- The art of concluding from experience and observation consists in evaluating probabilities, in estimating if they are high or numerous enough to constitute proof. This type of calculation is more complicated and more difficult than one might think. It demands a great sagacity generally above the power of common people. The success of charlatans, sorcerors, and alchemists—and all those who abuse public credulity—is founded on errors in this type of calculation.
- Antoine Lavoisier and Benjamin Franklin, Rapport des commissaires chargés par le roi de l'examen du magnétisme animal (Imprimerie royale, 1784), trans. Stephen Jay Gould, "The Chain of Reason versus the Chain of Thumbs", Bully for Brontosaurus (W.W. Norton, 1991), p. 195
Elements of Chemistry (1790)Edit
- When I began the following Work, my only object was to extend and explain more fully the Memoir which I read at the public meeting of the Academy of Sciences in the month of April 1787, on the necessity of reforming and completing the Nomenclature of Chemistry. While engaged in this employment, I perceived, better than I had ever done before, the justice of the following maxims of the Abbé de Condillac, in his System of Logic, and some other of his works. "We think only through the medium of words.—Languages are true analytical methods.—Algebra, which is adapted to its purpose in every species of expression, in the most simple, most exact, and best manner possible, is at the same time a language and an analytical method.—The art of reasoning is nothing more than a language well arranged."
- Thus, while I thought myself employed only in forming a Nomenclature, and while I proposed to myself nothing more than to improve the chemical language, my work transformed itself by degrees, without my being able to prevent it, into a treatise upon the Elements of Chemistry.
- We must trust to nothing but facts: These are presented to us by Nature, and cannot deceive. We ought, in every instance, to submit our reasoning to the test of experiment, and never to search for truth but by the natural road of experiment and observation.
- We may lay it down as an incontestible axiom, that, in all the operations of art and nature, nothing is created; an equal quantity of matter exists both before and after the experiment; the quality and quantity of the elements remain precisely the same; and nothing takes place beyond changes and modifications in the combination of these elements. Upon this principle the whole art of performing chemical experiments depends: We must always suppose an exact equality between the elements of the body examined and those of the products of its analysis.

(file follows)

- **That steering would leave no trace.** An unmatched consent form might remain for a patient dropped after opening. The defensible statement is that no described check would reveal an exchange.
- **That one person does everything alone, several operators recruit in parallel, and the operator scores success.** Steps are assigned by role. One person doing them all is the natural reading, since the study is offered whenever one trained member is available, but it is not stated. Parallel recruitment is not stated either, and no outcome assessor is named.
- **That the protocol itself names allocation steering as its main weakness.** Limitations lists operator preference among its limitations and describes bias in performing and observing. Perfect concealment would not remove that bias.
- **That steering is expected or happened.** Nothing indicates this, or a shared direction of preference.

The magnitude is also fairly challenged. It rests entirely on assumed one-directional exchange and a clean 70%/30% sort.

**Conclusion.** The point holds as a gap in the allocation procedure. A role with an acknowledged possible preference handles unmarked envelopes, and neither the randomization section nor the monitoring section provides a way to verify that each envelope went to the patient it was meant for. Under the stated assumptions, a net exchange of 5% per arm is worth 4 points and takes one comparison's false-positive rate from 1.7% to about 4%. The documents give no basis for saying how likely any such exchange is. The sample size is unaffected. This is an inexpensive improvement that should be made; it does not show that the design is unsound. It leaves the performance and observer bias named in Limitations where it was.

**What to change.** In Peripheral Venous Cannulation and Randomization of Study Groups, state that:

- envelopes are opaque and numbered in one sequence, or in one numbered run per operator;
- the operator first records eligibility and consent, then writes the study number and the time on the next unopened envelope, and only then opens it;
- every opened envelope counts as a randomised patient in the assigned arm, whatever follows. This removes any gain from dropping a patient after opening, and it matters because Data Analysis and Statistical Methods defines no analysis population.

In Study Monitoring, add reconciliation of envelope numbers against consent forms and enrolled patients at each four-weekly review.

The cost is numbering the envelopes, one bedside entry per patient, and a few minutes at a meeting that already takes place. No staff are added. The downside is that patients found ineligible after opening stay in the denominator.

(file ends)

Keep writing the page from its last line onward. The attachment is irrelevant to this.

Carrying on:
- Though Lavoisier generally gets credit for the authorship of this principle [ conservation of mass ], others had conceived it before him, The seventeenth century chemysts, notably Helmont, Starkey, and Boyle, had a dawning awareness of the importance of weighing and measuring materials before and after an experimental process, though their methods and measurement devices were not so precise. In 1623, Francis Bacon declared, "..when they percieve that a body which was before manifest to the senses has escaped and disappeared, they should not admit or liquidate the account before it has been shown to them where the body has gone to and into what it has been received." And as early as 450 B.C., Anaxagoras argued, "Wrongly do the Greeks suppose that aught begins or ceases to be; for nothing comes into being or is destroyed; but all is an aggregation or secretion of preexisting things; so that all becoming might more correctly be called becoming mixed, and all corruption, becoming separate."
- The law of conservation of mass was first put into definite form by Lavoisier, in the eighties of the eighteenth century. In considering the fermentation of fruit-juices, wherein carbonic acid gas and alcohol are produced, Lavoisier said:—"We must evidently have a complete knowledge of the analyses and the nature of the substances which can be fermented; for nothing is created, either in the operations of art, or in those of nature, and it may be laid down as a principle that, in every operation there is an equal quantity of matter before and after the operation; ...there is nothing but certain changes, certain modifications. The whole art of experimenting in chemistry rests on this principle; in all experiments one is obliged to assume an actual equality between the principles [that is, elements] of the substances examined and those obtained by the analysis of these substances. Thus, inasmuch as grape-juice yields carbonic acid gas and alcohol, I can affirm that grape juice=carbonic acid gas+alcohol."
- In 1774 he [ Joseph Priestley ] thought he had obtained nitrous oxide... in 1775 he saw the gas as dephlogisticated air... If we refuse the palm to Priestley, we cannot award it to Lavoisier for the work of 1775... Lavoisier insisted that oxygen was an atomic "principle of acidity"... formed only when that "principle" united with "caloric"... Ignoring Scheele, we can safely say that oxygen had not been discovered before 1774, and we would probably say that it had been discovered by 1777 or shortly thereafter. But... any attempt to date the discovery must inevitably be arbitrary because discovering a new sort of phenomenon is necessarily a complex event, one which involves recognizing both that something is and what it is.